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How We Touch / How We Survive (still image from performance video), by Georgia Cranko, 2018
9 Mar 2018
Description

Performance video

Artist's Statement from the Onion Reality Exhibition

“...failure to stabilise closeness always haunts its persistent activity…”  Lauren Berlant

Our latent vulnerability keeps us separate from each other, but also binds us together. All human bodies are stunningly precarious, because they are in a constant state of flux, and always at risk of falling apart. Disabled bodies can’t conceal this underlying vulnerability, so they necessarily disrupt superficial boundaries of relating. They readily expose the inherent relationships between a subject and an object, between fragility and bravery, and between vulnerability and resilience. Our ability to survive is contingent on our closeness to others. Through relating and touching, we are able to affirm, maintain and salvage the importance of our chaotic lives and intimate worlds. So, the perceived dependency that visibly disabled bodies convey, actually offers an openness, a rare honesty and humility about intimacy, and having generosity in creating something shared. It shows the intrinsic queerness of care and love.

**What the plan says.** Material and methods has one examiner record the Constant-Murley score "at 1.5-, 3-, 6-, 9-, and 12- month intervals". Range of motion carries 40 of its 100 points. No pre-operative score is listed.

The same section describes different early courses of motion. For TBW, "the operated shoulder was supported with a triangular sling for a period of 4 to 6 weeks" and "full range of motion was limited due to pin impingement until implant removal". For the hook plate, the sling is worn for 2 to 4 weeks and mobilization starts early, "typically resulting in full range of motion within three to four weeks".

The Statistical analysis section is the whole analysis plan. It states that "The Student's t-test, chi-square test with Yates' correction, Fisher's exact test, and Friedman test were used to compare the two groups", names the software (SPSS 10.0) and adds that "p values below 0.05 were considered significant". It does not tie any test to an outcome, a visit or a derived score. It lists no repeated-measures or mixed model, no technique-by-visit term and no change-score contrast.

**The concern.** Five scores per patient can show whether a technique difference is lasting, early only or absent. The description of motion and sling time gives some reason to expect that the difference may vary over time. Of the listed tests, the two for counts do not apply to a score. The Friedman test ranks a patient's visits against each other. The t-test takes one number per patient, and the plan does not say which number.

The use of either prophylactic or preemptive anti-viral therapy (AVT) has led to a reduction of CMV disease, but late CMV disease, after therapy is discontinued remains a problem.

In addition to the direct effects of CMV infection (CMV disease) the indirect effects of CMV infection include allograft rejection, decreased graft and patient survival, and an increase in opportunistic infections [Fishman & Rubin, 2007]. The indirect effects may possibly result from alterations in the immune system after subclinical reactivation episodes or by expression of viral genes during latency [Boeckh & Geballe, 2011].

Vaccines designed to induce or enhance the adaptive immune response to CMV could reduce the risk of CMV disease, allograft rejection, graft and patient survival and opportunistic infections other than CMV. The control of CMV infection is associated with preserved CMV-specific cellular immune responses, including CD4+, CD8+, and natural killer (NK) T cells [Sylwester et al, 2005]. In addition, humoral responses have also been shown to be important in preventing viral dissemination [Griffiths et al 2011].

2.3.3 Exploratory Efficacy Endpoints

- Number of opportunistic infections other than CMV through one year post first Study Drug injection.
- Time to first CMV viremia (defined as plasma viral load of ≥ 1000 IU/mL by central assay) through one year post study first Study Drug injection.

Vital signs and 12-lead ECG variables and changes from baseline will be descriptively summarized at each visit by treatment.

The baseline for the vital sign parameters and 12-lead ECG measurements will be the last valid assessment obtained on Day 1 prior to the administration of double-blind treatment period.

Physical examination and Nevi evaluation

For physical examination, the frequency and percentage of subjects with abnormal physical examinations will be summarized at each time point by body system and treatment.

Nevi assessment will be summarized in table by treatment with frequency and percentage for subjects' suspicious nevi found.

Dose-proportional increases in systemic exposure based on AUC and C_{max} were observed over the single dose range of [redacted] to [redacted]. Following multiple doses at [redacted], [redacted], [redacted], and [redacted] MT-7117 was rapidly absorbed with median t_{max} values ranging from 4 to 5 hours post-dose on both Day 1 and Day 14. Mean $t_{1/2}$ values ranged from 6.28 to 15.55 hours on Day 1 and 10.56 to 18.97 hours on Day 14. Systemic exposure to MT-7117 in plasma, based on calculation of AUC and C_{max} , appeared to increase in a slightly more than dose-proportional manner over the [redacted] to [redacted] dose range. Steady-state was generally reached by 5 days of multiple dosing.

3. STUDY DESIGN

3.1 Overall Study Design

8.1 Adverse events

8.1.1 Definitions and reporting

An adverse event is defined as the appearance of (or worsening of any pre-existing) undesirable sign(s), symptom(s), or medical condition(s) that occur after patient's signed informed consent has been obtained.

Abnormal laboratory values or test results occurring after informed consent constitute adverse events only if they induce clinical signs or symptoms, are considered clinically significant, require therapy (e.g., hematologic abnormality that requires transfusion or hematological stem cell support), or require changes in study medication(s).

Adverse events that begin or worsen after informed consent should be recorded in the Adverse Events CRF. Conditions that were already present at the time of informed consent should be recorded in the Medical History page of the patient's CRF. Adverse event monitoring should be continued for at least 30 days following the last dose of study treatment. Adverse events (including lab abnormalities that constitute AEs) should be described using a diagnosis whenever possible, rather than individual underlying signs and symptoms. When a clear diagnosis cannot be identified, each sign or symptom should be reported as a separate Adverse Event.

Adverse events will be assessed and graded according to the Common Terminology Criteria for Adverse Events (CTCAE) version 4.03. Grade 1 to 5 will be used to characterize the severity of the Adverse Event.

How We Touch / How We Survive, by Georgia Cranko, 2018, was exhibited at the Onion Reality exhibition at Front Up, 9 – 11 Rowley Street, Seven Hills, NSW, from 27 February to 3 March, 2018. Georgia was a participant in the Emerge 2017 program supported by Ability Options, the Art Gallery of New South Wales and Accessible Arts. It is funded by Ability Options, the Packer Family Foundation and Crown Resorts Foundation. The program is focused on supporting practicing artists with disability.

For more information on the work of Georgia Cranko, please contact Front Up.

Tags
Access Art Disability Inclusion
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